A.C. writes, and I quote from his last paragraph of Sunday’s column, “It is rank hypocrisy to ask college athletes to live up to the letter of ethical standards when evidence that coaches and school administrations are doing the same is woefully obscure.” Who says? A.C., you’ve thrown a wide blanket over college sports and basically said everyone involved who is not an athlete is guilty of bypassing the rules. That’s a strong and wrong accusation.

Also one who criticizes television’s control of college sports, A.C. complains about games played every day and at times that seem ridiculous. He dislikes, as do we all, the commercials, especially when we are at the games. He doesn’t enjoy the special relationship college athletics has with television networks. That’s the stance of most newspaper writers and reporters because those who take exception to the huge ratings of televised sports events usually have no ratings whatsoever. In comparison, ESPN, which basically funds a lot of college sports today, has ratings just a wee bit larger than The News & Observer and all the other newspapers in the United States put together.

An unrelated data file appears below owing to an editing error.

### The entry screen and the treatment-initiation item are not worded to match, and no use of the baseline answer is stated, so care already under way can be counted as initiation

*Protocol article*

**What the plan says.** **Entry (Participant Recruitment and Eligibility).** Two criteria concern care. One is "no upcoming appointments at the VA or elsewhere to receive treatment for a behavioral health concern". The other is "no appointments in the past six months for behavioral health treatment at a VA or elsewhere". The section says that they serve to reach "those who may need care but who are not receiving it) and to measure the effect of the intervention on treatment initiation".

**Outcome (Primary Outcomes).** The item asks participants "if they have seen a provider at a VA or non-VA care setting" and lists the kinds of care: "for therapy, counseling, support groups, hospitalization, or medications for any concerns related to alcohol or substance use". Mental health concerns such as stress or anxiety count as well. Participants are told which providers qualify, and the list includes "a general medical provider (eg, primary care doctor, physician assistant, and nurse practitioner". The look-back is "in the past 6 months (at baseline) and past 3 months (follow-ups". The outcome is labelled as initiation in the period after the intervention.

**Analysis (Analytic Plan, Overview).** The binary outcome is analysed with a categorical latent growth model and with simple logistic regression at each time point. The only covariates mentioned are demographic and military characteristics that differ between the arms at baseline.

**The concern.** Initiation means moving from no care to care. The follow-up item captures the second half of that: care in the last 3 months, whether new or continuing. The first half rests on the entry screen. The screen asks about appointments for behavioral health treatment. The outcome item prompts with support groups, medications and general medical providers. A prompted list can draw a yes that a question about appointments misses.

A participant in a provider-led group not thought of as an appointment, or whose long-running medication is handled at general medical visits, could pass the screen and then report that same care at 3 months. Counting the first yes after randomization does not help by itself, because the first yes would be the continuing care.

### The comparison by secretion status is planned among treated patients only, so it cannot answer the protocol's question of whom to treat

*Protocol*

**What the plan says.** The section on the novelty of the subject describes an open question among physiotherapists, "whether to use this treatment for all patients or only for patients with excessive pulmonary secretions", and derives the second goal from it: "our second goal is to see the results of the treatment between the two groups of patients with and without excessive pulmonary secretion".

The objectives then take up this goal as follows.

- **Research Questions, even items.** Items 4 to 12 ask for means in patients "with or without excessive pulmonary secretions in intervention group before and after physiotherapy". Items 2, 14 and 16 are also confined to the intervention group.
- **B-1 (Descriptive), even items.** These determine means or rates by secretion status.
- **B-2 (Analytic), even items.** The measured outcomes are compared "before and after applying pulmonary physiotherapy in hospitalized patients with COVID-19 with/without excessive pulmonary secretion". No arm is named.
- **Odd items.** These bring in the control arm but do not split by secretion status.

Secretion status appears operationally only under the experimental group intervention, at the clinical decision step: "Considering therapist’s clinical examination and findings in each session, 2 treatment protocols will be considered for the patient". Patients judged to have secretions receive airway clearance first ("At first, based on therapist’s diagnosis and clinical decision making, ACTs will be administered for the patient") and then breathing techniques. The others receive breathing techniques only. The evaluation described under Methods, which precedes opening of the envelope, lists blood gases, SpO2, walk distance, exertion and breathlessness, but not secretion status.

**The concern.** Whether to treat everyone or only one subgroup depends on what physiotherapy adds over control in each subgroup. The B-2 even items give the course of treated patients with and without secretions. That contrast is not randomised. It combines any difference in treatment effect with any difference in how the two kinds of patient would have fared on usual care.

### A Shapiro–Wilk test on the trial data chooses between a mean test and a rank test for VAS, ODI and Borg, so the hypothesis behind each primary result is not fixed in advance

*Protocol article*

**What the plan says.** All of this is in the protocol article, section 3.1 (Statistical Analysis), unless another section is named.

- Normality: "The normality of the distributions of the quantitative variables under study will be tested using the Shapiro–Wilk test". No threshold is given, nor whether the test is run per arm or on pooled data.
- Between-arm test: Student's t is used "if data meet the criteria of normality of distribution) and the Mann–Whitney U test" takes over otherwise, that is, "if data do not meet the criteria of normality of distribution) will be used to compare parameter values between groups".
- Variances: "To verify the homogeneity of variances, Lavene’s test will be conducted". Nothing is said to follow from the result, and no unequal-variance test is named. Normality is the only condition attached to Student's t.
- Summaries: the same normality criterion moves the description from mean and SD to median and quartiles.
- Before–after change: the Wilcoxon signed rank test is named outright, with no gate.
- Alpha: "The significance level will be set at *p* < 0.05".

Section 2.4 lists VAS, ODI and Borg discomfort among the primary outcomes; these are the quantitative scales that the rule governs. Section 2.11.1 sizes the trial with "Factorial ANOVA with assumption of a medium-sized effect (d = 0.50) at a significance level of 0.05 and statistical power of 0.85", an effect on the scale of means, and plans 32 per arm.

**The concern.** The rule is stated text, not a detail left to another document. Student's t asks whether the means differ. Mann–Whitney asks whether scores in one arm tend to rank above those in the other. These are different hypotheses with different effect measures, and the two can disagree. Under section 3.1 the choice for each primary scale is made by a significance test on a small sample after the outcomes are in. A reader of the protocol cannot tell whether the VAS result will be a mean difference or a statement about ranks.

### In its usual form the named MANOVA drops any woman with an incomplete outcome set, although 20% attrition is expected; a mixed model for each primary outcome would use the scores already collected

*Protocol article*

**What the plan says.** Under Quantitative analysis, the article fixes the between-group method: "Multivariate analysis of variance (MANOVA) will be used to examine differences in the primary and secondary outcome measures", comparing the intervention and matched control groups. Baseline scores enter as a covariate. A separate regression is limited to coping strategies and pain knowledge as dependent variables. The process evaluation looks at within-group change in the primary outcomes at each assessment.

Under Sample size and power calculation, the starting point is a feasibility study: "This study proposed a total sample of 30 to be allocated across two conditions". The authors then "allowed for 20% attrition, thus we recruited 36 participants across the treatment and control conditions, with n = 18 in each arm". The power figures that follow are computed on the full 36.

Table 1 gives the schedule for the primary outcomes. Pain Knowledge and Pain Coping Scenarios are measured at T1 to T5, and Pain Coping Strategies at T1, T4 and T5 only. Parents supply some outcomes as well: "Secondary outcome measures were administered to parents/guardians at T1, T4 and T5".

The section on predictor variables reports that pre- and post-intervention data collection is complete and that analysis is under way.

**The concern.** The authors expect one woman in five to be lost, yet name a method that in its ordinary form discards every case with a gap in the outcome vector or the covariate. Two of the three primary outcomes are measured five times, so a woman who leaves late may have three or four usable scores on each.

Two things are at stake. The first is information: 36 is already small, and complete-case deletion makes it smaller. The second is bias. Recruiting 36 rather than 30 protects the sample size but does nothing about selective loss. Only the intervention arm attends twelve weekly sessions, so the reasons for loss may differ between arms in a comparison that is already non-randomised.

If Marvin Austin, Greg Little and friends are guilty of breaking the NCAA law, there will be due justice applied which may bring harm to the success of North Carolina football this season. That would be Austin’s or Little’s fault, not that of anyone else, even the agent who may have broken North Carolina law by enticing Austin, Little et al. This story is about the players and their association with and possible favors from an agent, which is against NCAA rules and regulations for the athletes. Yes, A.C., we’ll keep it in perspective, but do not try to turn the focus away from the perpetrators by writing another rant about the hugeness of college sports. Its growth is no more out of line as is that of colleges in general. I stand by my premise that neither NC State not UNC would be at the high level of success and public standing they are today without the benefit of the large and successful athletics programs at each.